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The Importance of Being Anglo: “American Dirt”

26 January 2020

I’ve speculated that this website, and my books, might have had a wider audience, or been better reviewed, had my name ended in a vowel, and not a consonant.  But they don’t, and I can’t … like Jeanine Cummins … claim — apparently on the semi-relevant fact that one of her grandparents was born in Puerto Rico — any particular ethnic ties to Latin America.  

It itself, that is not an impediment to writing ABOUT Latin America… in general, or about any specific country or region.  Or shouldn’t be:  assuming one is familiar with the region, and knows their limitations. Much of the criticism of “American Dirt” has to do with the “white lens” (as writer and designer Joaquín Ramón Herrera put it in an important essay) though which Cummins novel was apparently written, edited, and marketed.

In my modest career as a publisher and editor, we handled books in English, for English language readers about Mexico.  The assumption was our books might not entirely remove the white lens, but that they would at least bridge the gap between the assumptions and stereotypes presented by the mainstream press and media a little more clearly.  There was never that the authors were Mexicans (although we tried a few translations).  I handled three novels written by Anglos (both authors being long term Mexican residents) with Mexican characters.  Two were historical novels, which made it easier.  One had an Anglo protagonist, and we’d expect him to interact with the other characters in the novel through is white lens.  Editing was mostly a matter of rooting out neologisms, and errors in historical fact (we drove the author to distraction over minor details, forcing him to revise s paragraph mentioning a woman carrying a food tray… the tray itself made of material not available in rural Mexico in 1911).

The second… well… I did the best I could and haven’t heard any complaints so far.  The third featured a North American raised Mexican private eye, living in my own neighborhood and searching for a North American.  Whether or not the Mexican characters are “right” though, I can’t say.  Nor, whether I completely “got” the protagonist’s own “el norte lens” right, although I did outsource readings to Mexican Americans (and… the protagonist being trans*, to a trans* editor to ensure the medical and psychological details were within the realm of possibility).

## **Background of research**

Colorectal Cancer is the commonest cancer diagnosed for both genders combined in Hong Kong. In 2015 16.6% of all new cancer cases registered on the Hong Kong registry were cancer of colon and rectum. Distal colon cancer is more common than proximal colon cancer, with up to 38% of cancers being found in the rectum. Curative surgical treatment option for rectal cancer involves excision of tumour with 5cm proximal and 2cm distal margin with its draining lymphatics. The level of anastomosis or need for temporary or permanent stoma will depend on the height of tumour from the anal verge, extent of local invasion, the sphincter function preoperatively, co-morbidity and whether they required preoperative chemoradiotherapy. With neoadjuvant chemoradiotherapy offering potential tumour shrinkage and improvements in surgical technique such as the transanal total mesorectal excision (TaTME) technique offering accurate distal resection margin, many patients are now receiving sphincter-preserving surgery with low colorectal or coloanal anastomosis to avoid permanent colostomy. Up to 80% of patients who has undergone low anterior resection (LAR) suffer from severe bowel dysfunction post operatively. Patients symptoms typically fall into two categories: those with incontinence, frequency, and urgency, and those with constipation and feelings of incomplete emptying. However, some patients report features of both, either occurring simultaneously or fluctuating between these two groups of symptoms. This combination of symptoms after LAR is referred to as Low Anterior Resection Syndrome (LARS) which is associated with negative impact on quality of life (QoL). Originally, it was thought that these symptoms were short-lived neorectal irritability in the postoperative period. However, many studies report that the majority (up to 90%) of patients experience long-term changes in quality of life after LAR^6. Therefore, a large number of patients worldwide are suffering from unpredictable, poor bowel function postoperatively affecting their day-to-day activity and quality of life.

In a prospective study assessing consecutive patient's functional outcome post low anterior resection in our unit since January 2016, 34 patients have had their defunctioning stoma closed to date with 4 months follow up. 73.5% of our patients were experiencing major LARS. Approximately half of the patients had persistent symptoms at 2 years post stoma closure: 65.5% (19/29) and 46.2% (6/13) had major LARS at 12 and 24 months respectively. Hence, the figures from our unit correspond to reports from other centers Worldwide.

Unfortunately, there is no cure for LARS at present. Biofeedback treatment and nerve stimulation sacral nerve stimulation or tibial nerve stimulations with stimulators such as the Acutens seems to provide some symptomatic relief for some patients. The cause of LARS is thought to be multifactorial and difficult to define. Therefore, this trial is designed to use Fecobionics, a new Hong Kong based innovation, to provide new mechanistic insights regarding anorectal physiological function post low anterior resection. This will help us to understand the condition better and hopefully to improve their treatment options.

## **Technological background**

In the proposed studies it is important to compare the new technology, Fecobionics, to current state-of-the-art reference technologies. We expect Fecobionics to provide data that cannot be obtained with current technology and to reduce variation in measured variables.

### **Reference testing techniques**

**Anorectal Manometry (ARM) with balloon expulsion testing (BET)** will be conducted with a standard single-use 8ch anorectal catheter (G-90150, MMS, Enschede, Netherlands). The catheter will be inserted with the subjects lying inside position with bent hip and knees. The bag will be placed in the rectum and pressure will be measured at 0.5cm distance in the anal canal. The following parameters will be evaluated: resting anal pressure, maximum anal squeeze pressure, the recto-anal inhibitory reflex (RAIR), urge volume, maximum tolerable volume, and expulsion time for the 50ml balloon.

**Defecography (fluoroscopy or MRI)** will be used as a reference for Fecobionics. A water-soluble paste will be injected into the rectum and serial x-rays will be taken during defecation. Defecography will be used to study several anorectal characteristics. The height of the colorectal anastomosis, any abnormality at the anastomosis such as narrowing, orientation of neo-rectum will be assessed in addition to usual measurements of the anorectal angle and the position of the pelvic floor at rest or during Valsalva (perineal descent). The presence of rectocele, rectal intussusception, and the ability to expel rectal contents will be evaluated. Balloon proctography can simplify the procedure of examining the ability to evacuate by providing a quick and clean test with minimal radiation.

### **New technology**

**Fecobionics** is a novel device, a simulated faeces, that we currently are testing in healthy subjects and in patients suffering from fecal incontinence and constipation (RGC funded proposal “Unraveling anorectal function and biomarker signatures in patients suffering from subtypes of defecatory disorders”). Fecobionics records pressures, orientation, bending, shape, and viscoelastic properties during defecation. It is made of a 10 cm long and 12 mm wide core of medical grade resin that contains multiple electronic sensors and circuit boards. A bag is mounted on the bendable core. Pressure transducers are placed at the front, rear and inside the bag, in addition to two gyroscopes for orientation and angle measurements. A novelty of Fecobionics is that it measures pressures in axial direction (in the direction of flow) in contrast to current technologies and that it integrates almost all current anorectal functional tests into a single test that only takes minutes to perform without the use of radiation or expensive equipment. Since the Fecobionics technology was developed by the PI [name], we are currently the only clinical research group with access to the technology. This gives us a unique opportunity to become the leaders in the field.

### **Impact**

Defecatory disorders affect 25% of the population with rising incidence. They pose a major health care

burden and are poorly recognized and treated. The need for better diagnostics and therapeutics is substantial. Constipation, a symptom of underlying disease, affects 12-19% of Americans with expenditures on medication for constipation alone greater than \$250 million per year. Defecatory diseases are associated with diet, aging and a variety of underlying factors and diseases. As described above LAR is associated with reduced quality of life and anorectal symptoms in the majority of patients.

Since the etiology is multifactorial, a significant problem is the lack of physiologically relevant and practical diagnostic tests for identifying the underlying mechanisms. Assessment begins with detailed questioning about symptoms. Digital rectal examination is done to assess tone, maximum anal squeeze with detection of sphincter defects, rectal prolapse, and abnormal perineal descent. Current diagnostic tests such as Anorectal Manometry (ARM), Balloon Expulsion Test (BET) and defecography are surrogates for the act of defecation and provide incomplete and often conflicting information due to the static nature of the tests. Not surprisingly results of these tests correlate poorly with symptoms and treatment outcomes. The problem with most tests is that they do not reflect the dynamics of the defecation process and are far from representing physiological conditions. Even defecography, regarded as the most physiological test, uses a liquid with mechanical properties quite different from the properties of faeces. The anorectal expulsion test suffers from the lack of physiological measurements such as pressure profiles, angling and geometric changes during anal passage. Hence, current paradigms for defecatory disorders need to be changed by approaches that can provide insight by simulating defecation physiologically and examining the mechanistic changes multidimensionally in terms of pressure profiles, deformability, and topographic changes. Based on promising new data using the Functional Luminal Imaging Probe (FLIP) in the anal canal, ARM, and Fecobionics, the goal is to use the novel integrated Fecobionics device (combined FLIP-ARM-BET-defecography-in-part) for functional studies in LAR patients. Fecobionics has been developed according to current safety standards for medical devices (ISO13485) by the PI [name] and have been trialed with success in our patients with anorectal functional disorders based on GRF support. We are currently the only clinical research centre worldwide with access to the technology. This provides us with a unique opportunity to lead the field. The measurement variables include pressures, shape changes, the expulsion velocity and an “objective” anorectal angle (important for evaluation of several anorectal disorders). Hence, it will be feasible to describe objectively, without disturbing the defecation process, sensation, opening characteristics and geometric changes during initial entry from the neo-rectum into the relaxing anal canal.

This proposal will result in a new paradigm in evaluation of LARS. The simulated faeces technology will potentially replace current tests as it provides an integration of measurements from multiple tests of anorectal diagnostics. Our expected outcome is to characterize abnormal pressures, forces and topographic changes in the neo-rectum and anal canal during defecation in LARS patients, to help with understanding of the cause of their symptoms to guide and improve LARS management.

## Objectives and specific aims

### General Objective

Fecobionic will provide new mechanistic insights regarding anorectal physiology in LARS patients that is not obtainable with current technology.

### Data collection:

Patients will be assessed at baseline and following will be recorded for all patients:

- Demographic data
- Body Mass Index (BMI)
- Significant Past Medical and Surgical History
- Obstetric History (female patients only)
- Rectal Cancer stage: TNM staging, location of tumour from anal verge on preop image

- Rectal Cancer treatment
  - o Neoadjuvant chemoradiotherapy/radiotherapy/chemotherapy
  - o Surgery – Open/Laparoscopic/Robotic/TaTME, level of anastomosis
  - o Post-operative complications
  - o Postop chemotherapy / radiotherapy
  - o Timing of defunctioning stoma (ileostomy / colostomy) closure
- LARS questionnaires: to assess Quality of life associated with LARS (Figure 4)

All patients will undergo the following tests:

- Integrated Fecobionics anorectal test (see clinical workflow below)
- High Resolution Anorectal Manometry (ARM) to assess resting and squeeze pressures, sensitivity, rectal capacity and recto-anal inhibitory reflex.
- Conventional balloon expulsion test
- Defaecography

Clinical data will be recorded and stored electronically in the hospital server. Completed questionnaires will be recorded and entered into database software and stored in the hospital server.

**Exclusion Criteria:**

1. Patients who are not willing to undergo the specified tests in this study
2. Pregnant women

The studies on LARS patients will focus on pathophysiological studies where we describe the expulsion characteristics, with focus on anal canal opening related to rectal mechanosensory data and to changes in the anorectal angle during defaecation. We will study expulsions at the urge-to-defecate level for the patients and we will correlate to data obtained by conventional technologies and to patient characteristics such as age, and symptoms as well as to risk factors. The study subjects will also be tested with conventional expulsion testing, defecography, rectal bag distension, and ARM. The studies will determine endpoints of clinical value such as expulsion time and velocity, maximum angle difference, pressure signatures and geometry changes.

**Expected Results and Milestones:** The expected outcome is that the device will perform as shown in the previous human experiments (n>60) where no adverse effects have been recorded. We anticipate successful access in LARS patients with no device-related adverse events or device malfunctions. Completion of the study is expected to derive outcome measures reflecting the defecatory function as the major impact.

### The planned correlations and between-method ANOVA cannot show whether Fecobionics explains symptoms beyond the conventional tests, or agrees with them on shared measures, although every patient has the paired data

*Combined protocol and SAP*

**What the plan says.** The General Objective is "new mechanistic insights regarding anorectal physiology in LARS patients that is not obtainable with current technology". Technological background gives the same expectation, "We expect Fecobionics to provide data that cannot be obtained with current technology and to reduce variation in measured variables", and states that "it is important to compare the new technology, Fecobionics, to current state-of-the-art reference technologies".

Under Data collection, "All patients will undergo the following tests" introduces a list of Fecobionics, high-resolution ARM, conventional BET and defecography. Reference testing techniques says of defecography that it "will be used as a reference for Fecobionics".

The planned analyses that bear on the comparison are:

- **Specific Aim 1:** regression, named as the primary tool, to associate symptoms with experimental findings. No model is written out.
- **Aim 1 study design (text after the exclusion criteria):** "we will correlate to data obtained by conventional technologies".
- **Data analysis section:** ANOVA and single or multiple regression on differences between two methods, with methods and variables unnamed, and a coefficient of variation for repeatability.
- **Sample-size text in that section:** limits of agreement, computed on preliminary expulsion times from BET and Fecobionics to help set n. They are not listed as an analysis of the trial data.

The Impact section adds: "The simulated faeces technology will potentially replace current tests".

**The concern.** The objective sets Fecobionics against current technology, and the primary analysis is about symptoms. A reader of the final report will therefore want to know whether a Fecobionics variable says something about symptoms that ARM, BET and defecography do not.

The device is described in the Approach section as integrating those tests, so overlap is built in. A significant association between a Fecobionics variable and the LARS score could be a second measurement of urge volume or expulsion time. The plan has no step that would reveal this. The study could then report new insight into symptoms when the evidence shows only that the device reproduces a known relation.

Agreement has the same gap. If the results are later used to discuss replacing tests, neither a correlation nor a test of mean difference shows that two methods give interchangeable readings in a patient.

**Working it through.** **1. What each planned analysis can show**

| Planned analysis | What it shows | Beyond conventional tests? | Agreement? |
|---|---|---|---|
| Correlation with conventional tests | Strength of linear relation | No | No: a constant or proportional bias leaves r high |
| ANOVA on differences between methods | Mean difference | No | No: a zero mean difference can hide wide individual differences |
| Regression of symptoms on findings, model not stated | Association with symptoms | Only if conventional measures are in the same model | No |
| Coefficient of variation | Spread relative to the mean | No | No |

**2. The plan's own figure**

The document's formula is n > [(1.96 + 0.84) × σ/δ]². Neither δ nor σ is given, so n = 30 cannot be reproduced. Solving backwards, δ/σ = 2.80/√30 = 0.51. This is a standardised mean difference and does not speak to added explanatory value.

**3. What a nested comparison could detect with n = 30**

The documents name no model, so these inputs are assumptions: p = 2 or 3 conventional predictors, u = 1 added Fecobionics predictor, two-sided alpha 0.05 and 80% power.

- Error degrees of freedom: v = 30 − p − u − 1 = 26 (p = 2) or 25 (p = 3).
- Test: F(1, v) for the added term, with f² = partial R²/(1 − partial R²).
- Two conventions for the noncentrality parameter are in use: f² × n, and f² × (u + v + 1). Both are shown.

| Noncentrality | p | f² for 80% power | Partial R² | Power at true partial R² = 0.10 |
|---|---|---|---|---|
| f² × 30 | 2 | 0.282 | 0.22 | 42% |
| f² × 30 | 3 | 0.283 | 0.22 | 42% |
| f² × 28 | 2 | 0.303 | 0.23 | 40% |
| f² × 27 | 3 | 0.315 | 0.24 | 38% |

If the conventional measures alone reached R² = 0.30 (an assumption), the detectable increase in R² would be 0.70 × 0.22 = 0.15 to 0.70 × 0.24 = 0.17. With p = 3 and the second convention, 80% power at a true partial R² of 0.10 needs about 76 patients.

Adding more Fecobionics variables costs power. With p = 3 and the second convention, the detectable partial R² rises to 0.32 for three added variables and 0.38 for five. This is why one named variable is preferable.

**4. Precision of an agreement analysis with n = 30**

The publishing venture was Quixotic, if anything, but besides losing more money than I could afford, it was also impossible to find manuscripts that said anything you couldn’t find north of the border, said by north of the border observers.  And, being a Mexican publisher of English language books meant Mexican writers in English, or in translation, had a much larger market available to them north of the border.  But then, most of the English language Latino writers have another bias… an “el norte lens” if you will.

But then, those novels and essays from El Norte DO deal with a Latin experience in an English speaking majority culture, or with the migrant experience, and are to be read through an El Norte lens.  Although the Latin press in the United States does once in a while let slip though some basic error (as a historian, I still am annoyed with an otherwise fascinating novel about 17th century Mexico that mentioned bougainvilleas,,, about a century before Bouganville was born and 175 years before the plant was introduced in Mexico).